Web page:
October – two things to recognize…okay maybe three

Hey -yo!

I’m still here, alive and well.  I’m currently sitting in my favourite local Starbucks shop with my fall favourite…Pumpkin Spice Latte of course.   Recently, I decided I no longer wanted to pay an extra 70 cents for a lactose free milk and just got it with regular milk.  I wouldn’t recommend drinking a full glass of milk; however, I have found that the tall cup size latte gives me minimal discomfort.  Also, I ask them to add only 1 pump of the syrup to decrease the sugar content and no whipped cream.  What would fall be like without pumpkin everything, right?

Anyhow, I’ve been meaning to write a post for a while now but have been struggling a little bit with the content.  October has given me a new opportunity to write about three things close to my heart.

One of the main reasons I have not posted throughout the summer was that it was a little bit of a summer of highs and lows.   October 15th is Pregnancy and Infant Loss Remembrance Day and I wanted to discuss something that I recently experienced that society doesn’t like to discuss.  I think we should.  I’m breaking my silence.

Following our IVF disappointment, we decided that we were okay with trying to conceive naturally.   I don’t know if technology will be advanced enough cure stomach cancer; however, I do have hope that the medical world will have better ways of detecting the cancer, screening for it, and managing it.  After all, in the CDH1 gene mutation was discovered approximately 20 years ago and look where we are now.  I’m here.

Shockingly, I became pregnant immediately.  On June 14th, I had a positive pregnancy test – I was 6 weeks pregnant.  We were excited.  Who would have thought it would have happened so fast?  My cycle has been fairly irregular since surgery so we thought it would take a long time.  As the weeks went by, we starting thinking about our new future with a little one.  On the Canada Day long weekend, we gave our immediate families Happy Canada Day cards with the announcement inside – it was week 8.  I didn’t have my first ultrasound until week 12 and we knew we weren’t supposed to tell anyone until after this time but we couldn’t keep the secret much longer.   After all, if anything was to go wrong, we would want the support from our families.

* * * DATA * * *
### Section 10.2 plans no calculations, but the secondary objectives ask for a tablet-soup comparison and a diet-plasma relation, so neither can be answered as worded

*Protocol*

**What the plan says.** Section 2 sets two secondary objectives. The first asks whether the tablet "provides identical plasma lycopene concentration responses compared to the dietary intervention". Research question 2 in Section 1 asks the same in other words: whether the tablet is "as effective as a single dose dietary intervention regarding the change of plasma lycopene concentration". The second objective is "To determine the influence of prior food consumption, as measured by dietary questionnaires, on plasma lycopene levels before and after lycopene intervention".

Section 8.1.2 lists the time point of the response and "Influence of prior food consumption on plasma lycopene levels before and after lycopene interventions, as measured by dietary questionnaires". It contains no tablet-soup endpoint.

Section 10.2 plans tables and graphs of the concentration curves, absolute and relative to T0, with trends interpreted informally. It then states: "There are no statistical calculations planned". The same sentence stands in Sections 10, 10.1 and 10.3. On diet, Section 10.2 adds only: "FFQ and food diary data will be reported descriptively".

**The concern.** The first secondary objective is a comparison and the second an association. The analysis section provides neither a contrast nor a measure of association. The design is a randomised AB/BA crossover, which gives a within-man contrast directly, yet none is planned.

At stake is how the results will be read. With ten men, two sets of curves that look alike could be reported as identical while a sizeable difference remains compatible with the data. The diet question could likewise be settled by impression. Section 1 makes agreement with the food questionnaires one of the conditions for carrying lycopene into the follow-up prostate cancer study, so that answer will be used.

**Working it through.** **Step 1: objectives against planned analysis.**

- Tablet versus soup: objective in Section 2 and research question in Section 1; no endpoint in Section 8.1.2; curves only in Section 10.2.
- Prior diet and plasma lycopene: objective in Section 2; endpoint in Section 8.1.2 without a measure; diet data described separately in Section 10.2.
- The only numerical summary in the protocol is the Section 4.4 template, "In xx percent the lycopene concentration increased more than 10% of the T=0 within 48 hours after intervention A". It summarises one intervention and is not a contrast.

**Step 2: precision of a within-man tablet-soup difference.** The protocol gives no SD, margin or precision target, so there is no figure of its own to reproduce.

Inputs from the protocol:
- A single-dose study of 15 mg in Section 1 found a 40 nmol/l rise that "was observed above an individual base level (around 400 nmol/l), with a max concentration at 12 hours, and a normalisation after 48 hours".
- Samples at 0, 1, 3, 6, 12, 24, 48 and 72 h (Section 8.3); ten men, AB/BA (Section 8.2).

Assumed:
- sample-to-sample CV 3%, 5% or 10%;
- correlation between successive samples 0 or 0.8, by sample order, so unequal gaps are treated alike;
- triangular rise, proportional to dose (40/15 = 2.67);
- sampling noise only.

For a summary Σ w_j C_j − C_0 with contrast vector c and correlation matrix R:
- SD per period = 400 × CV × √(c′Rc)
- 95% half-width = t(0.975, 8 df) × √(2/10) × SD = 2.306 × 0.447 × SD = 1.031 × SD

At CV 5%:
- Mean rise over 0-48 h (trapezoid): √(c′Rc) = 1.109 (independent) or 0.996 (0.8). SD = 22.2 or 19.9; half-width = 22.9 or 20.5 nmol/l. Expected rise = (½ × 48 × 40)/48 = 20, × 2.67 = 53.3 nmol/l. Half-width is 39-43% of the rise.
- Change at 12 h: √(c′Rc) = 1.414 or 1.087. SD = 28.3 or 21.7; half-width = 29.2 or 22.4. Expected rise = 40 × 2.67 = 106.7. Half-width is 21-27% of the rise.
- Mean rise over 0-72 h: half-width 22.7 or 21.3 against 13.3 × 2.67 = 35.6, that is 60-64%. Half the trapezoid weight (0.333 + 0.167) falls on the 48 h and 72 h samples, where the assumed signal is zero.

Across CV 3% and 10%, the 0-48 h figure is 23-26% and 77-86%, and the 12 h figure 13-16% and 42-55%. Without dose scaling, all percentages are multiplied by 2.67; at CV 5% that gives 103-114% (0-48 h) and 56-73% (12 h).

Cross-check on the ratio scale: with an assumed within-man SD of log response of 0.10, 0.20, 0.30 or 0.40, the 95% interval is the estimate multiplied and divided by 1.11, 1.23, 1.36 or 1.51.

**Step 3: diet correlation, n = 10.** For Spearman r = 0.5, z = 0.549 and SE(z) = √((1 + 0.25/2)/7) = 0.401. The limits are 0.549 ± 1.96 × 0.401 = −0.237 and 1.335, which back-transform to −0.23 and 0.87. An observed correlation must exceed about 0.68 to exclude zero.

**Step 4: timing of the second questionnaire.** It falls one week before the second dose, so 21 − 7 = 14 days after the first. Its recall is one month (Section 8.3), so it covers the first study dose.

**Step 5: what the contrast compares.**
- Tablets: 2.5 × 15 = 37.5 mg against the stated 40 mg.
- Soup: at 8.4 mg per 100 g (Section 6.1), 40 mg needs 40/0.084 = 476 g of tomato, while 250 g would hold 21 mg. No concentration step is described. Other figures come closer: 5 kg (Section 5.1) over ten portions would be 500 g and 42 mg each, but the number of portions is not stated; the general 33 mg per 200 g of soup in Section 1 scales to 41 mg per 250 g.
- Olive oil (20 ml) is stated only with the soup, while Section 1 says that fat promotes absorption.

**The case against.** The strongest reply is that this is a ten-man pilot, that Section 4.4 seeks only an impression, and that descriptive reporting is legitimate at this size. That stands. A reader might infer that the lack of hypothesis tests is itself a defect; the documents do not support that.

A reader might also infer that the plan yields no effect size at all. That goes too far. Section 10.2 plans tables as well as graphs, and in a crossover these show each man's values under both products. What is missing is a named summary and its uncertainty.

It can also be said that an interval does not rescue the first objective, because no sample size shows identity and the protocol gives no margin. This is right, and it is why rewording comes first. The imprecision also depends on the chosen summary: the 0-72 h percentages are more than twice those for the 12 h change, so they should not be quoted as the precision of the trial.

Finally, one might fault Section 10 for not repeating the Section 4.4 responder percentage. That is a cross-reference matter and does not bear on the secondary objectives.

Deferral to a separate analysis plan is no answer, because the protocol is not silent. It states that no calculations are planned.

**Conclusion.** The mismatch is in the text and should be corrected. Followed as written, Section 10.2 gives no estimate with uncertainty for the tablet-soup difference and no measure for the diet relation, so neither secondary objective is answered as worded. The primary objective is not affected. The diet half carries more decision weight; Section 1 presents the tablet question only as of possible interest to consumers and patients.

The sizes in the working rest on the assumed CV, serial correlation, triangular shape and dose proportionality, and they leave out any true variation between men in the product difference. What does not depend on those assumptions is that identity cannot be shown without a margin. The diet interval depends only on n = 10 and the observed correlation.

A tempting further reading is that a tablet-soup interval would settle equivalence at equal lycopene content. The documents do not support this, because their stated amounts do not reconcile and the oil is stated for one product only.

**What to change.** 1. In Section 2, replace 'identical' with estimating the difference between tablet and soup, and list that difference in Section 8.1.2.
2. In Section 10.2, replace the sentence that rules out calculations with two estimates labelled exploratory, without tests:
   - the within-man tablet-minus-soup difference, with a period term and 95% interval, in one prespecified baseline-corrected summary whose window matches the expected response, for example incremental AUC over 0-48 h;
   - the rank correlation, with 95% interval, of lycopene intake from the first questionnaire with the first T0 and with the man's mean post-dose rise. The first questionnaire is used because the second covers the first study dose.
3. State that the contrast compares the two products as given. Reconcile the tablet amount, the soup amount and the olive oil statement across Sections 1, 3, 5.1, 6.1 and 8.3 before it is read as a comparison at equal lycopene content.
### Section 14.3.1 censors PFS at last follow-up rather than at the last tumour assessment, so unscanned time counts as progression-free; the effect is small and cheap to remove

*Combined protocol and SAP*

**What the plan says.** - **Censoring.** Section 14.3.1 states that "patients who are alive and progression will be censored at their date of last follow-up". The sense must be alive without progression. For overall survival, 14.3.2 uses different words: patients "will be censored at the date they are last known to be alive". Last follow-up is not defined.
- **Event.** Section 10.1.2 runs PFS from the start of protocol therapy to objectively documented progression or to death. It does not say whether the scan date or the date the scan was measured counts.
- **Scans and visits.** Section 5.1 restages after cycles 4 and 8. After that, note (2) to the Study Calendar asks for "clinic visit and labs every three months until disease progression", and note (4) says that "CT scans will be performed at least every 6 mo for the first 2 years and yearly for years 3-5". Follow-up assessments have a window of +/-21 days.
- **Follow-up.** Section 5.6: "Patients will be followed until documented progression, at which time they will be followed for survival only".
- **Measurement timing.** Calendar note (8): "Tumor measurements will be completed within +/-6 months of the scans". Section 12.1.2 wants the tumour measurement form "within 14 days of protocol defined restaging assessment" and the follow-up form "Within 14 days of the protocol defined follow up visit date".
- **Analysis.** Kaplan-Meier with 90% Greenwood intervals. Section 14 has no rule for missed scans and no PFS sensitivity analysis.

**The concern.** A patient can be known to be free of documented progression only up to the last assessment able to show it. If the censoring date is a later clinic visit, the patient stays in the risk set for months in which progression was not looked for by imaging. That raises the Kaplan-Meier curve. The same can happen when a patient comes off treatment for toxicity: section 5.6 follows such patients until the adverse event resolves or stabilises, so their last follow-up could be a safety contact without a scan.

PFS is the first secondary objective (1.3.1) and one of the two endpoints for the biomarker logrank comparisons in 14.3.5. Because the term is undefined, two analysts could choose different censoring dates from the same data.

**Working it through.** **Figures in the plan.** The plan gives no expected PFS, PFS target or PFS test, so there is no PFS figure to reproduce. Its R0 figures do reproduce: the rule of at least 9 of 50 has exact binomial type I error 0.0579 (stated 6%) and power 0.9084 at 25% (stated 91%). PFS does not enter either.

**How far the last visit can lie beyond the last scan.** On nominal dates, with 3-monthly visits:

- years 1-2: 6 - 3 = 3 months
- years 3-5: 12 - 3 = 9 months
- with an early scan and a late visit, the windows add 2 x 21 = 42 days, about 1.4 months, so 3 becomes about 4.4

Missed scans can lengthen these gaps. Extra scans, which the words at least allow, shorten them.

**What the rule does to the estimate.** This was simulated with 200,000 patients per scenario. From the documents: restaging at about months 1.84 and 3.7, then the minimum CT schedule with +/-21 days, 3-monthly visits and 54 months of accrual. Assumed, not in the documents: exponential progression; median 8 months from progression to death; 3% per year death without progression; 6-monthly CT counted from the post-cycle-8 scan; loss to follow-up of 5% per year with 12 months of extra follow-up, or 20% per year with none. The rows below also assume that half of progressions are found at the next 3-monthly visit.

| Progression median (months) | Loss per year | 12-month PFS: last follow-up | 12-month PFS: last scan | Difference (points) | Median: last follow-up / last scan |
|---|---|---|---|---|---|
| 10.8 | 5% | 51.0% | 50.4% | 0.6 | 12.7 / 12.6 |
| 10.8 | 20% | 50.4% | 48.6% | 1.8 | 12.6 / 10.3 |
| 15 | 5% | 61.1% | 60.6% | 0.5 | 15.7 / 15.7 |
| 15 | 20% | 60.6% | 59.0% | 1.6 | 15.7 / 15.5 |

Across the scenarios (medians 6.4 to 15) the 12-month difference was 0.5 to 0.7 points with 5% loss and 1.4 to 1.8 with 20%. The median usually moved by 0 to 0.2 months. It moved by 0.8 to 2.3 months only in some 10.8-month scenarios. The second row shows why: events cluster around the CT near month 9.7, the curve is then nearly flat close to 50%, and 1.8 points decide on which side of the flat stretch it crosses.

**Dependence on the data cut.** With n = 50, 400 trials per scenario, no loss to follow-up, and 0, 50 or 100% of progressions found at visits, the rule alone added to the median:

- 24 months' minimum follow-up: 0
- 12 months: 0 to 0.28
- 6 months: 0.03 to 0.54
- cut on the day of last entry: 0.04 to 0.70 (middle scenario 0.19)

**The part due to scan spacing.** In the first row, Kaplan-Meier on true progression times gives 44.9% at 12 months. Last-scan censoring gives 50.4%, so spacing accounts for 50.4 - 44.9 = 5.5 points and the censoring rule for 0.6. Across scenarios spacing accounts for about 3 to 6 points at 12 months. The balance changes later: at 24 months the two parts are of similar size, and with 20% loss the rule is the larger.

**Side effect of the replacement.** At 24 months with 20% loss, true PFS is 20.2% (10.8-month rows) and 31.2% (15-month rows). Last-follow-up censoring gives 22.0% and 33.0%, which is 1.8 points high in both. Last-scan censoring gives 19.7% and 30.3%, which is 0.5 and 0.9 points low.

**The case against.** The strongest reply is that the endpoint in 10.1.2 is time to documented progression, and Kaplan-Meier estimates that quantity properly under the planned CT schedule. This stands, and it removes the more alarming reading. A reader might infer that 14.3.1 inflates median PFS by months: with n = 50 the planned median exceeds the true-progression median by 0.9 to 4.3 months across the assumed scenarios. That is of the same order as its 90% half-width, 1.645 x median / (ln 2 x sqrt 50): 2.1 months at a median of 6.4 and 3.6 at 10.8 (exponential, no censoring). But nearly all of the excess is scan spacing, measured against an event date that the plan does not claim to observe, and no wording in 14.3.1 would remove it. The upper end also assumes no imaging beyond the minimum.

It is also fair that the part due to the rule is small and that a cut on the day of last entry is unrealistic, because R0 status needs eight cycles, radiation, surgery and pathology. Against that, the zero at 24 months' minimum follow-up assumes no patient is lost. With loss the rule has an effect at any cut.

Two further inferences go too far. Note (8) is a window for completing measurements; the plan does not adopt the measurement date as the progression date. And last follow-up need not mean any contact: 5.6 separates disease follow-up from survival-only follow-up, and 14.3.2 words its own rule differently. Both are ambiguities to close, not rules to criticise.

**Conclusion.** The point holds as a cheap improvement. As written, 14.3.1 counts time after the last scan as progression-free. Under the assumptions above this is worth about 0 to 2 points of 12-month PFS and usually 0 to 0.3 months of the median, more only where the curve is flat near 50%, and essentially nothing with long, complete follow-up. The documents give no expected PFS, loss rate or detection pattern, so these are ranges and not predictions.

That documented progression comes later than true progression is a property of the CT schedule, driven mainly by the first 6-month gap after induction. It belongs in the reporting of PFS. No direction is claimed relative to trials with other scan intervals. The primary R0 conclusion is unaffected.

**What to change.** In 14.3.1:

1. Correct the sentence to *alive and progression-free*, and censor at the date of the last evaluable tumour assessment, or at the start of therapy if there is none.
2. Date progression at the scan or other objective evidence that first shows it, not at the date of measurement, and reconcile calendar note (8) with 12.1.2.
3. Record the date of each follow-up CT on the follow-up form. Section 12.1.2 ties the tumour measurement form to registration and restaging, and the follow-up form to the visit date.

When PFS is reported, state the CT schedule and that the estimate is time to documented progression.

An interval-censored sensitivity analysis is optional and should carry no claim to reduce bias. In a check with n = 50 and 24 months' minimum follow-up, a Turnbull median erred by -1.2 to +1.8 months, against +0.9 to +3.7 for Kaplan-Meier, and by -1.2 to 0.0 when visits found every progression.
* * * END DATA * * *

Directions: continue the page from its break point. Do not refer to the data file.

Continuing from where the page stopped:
On July 25th, we made our way to the hospital for my first ultrasound.   Both of us were nervous, it would be the first time seeing our future child.  The hospital was busy and we waited 2 hours past our appointment for me to be called in.  Finally it was my turn.  The ultrasound tech told me to lie down and then started taking images of my abdomen.   About five minutes in, she stopped and went out into the waiting room to get my husband.   He joined me and the tech left again.  Minutes later, she returned with another man.  I knew something wasn’t good.   Both of them reviewed the images.  He paused – looked at us and started introducing himself as the Ob-Gyn at the hospital.  “I’m sorry but you are miscarrying”.   I don’t think I’ll ever forget that day just like I’ll never forget the day of, “I’m sorry but you tested positive for the mutation”.  He went on to explain that the fetus stopped growing at 8 weeks and asked me if I had any cramping or spotting.   I did not.  I had what was called a “Missed Miscarriage”.  It means the fetus had stopped growing but your body still thinks your pregnant so nothing happens.